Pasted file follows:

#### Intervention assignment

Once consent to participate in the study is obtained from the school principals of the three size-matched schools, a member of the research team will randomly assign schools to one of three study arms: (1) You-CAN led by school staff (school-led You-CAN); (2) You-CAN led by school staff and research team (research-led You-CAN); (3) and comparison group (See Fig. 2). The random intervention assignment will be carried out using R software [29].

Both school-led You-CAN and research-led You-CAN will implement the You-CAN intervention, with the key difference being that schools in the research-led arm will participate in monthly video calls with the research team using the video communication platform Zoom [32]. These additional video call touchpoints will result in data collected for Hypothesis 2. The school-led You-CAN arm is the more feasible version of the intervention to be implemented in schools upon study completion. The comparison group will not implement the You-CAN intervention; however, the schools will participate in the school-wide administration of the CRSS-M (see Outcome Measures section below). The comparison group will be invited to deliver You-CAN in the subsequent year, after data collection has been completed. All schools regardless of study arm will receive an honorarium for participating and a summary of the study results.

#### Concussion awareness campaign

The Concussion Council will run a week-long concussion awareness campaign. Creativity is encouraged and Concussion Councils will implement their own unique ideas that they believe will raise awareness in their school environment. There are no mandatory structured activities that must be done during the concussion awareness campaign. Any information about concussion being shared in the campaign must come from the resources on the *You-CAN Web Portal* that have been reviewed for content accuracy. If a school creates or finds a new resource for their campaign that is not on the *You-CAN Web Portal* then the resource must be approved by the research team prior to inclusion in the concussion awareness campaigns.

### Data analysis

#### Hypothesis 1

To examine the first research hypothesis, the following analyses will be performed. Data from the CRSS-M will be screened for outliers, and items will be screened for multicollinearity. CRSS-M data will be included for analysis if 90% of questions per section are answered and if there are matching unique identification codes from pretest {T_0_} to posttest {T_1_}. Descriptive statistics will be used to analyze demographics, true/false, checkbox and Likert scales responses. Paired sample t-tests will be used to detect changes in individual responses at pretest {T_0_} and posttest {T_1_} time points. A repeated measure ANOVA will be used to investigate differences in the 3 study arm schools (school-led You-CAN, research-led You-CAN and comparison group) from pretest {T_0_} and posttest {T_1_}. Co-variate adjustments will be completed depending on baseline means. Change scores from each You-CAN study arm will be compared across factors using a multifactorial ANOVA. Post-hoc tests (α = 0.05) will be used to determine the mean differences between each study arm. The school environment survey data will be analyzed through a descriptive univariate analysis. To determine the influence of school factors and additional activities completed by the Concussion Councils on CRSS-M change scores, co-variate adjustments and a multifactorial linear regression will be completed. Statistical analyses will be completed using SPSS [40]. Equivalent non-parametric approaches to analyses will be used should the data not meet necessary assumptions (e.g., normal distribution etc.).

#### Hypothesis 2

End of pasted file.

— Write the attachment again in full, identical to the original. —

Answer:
#### Intervention assignment

Once consent to participate in the study is obtained from the school principals of the three size-matched schools, a member of the research team will randomly assign schools to one of three study arms: (1) You-CAN led by school staff (school-led You-CAN); (2) You-CAN led by school staff and research team (research-led You-CAN); (3) and comparison group (See Fig. 2). The random intervention assignment will be carried out using R software [29].

Both school-led You-CAN and research-led You-CAN will implement the You-CAN intervention, with the key difference being that schools in the research-led arm will participate in monthly video calls with the research team using the video communication platform Zoom [32]. These additional video call touchpoints will result in data collected for Hypothesis 2. The school-led You-CAN arm is the more feasible version of the intervention to be implemented in schools upon study completion. The comparison group will not implement the You-CAN intervention; however, the schools will participate in the school-wide administration of the CRSS-M (see Outcome Measures section below). The comparison group will be invited to deliver You-CAN in the subsequent year, after data collection has been completed. All schools regardless of study arm will receive an honorarium for participating and a summary of the study results.

#### Concussion awareness campaign

The Concussion Council will run a week-long concussion awareness campaign. Creativity is encouraged and Concussion Councils will implement their own unique ideas that they believe will raise awareness in their school environment. There are no mandatory structured activities that must be done during the concussion awareness campaign. Any information about concussion being shared in the campaign must come from the resources on the *You-CAN Web Portal* that have been reviewed for content accuracy. If a school creates or finds a new resource for their campaign that is not on the *You-CAN Web Portal* then the resource must be approved by the research team prior to inclusion in the concussion awareness campaigns.

### Data analysis

#### Hypothesis 1

To examine the first research hypothesis, the following analyses will be performed. Data from the CRSS-M will be screened for outliers, and items will be screened for multicollinearity. CRSS-M data will be included for analysis if 90% of questions per section are answered and if there are matching unique identification codes from pretest {T_0_} to posttest {T_1_}. Descriptive statistics will be used to analyze demographics, true/false, checkbox and Likert scales responses. Paired sample t-tests will be used to detect changes in individual responses at pretest {T_0_} and posttest {T_1_} time points. A repeated measure ANOVA will be used to investigate differences in the 3 study arm schools (school-led You-CAN, research-led You-CAN and comparison group) from pretest {T_0_} and posttest {T_1_}. Co-variate adjustments will be completed depending on baseline means. Change scores from each You-CAN study arm will be compared across factors using a multifactorial ANOVA. Post-hoc tests (α = 0.05) will be used to determine the mean differences between each study arm. The school environment survey data will be analyzed through a descriptive univariate analysis. To determine the influence of school factors and additional activities completed by the Concussion Councils on CRSS-M change scores, co-variate adjustments and a multifactorial linear regression will be completed. Statistical analyses will be completed using SPSS [40]. Equivalent non-parametric approaches to analyses will be used should the data not meet necessary assumptions (e.g., normal distribution etc.).

#### Hypothesis 2